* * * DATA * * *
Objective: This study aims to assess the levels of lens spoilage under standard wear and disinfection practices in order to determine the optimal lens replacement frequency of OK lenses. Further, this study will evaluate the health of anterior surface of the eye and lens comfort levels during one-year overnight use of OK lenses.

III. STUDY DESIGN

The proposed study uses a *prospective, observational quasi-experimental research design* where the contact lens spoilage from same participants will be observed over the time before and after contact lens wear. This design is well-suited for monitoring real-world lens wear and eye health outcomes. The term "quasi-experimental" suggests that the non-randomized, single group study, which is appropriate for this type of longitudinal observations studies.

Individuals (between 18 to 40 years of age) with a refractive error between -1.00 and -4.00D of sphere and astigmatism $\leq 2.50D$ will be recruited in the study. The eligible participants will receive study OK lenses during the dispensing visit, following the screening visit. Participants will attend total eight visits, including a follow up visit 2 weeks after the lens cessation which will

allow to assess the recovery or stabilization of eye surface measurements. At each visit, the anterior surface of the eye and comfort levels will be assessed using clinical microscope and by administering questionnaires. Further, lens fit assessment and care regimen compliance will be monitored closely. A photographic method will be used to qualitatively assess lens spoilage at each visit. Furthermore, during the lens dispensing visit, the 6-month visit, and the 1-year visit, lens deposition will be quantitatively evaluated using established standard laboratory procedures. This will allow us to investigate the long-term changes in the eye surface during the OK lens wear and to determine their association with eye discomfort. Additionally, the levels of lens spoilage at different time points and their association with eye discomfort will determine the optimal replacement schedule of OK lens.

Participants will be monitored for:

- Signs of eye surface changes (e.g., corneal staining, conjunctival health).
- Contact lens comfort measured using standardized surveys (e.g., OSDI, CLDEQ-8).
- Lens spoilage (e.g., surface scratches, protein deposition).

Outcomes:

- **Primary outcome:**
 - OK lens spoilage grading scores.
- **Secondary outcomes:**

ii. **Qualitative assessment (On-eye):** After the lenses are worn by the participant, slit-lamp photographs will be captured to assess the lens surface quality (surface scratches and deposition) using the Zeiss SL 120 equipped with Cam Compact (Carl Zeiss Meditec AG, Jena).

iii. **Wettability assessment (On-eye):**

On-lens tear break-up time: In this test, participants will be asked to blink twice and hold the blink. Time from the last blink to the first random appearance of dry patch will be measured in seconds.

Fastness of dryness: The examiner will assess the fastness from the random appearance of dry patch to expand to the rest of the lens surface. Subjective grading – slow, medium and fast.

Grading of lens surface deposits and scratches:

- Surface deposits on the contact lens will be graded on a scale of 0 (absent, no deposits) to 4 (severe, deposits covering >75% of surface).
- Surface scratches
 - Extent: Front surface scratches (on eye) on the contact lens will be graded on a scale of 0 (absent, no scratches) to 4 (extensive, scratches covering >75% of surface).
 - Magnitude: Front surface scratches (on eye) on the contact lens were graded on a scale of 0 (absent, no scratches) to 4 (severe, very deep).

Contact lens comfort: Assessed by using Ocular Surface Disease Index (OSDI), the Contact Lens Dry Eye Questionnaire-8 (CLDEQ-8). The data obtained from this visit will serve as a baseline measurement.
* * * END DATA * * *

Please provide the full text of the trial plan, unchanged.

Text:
Objective: This study aims to assess the levels of lens spoilage under standard wear and disinfection practices in order to determine the optimal lens replacement frequency of OK lenses. Further, this study will evaluate the health of anterior surface of the eye and lens comfort levels during one-year overnight use of OK lenses.

III. STUDY DESIGN

The proposed study uses a *prospective, observational quasi-experimental research design* where the contact lens spoilage from same participants will be observed over the time before and after contact lens wear. This design is well-suited for monitoring real-world lens wear and eye health outcomes. The term "quasi-experimental" suggests that the non-randomized, single group study, which is appropriate for this type of longitudinal observations studies.

Individuals (between 18 to 40 years of age) with a refractive error between -1.00 and -4.00D of sphere and astigmatism $\leq 2.50D$ will be recruited in the study. The eligible participants will receive study OK lenses during the dispensing visit, following the screening visit. Participants will attend total eight visits, including a follow up visit 2 weeks after the lens cessation which will

allow to assess the recovery or stabilization of eye surface measurements. At each visit, the anterior surface of the eye and comfort levels will be assessed using clinical microscope and by administering questionnaires. Further, lens fit assessment and care regimen compliance will be monitored closely. A photographic method will be used to qualitatively assess lens spoilage at each visit. Furthermore, during the lens dispensing visit, the 6-month visit, and the 1-year visit, lens deposition will be quantitatively evaluated using established standard laboratory procedures. This will allow us to investigate the long-term changes in the eye surface during the OK lens wear and to determine their association with eye discomfort. Additionally, the levels of lens spoilage at different time points and their association with eye discomfort will determine the optimal replacement schedule of OK lens.

Participants will be monitored for:

- Signs of eye surface changes (e.g., corneal staining, conjunctival health).
- Contact lens comfort measured using standardized surveys (e.g., OSDI, CLDEQ-8).
- Lens spoilage (e.g., surface scratches, protein deposition).

Outcomes:

- **Primary outcome:**
 - OK lens spoilage grading scores.
- **Secondary outcomes:**

ii. **Qualitative assessment (On-eye):** After the lenses are worn by the participant, slit-lamp photographs will be captured to assess the lens surface quality (surface scratches and deposition) using the Zeiss SL 120 equipped with Cam Compact (Carl Zeiss Meditec AG, Jena).

iii. **Wettability assessment (On-eye):**

On-lens tear break-up time: In this test, participants will be asked to blink twice and hold the blink. Time from the last blink to the first random appearance of dry patch will be measured in seconds.

Fastness of dryness: The examiner will assess the fastness from the random appearance of dry patch to expand to the rest of the lens surface. Subjective grading – slow, medium and fast.

Grading of lens surface deposits and scratches:

- Surface deposits on the contact lens will be graded on a scale of 0 (absent, no deposits) to 4 (severe, deposits covering >75% of surface).
- Surface scratches
 - Extent: Front surface scratches (on eye) on the contact lens will be graded on a scale of 0 (absent, no scratches) to 4 (extensive, scratches covering >75% of surface).
 - Magnitude: Front surface scratches (on eye) on the contact lens were graded on a scale of 0 (absent, no scratches) to 4 (severe, very deep).

Contact lens comfort: Assessed by using Ocular Surface Disease Index (OSDI), the Contact Lens Dry Eye Questionnaire-8 (CLDEQ-8). The data obtained from this visit will serve as a baseline measurement.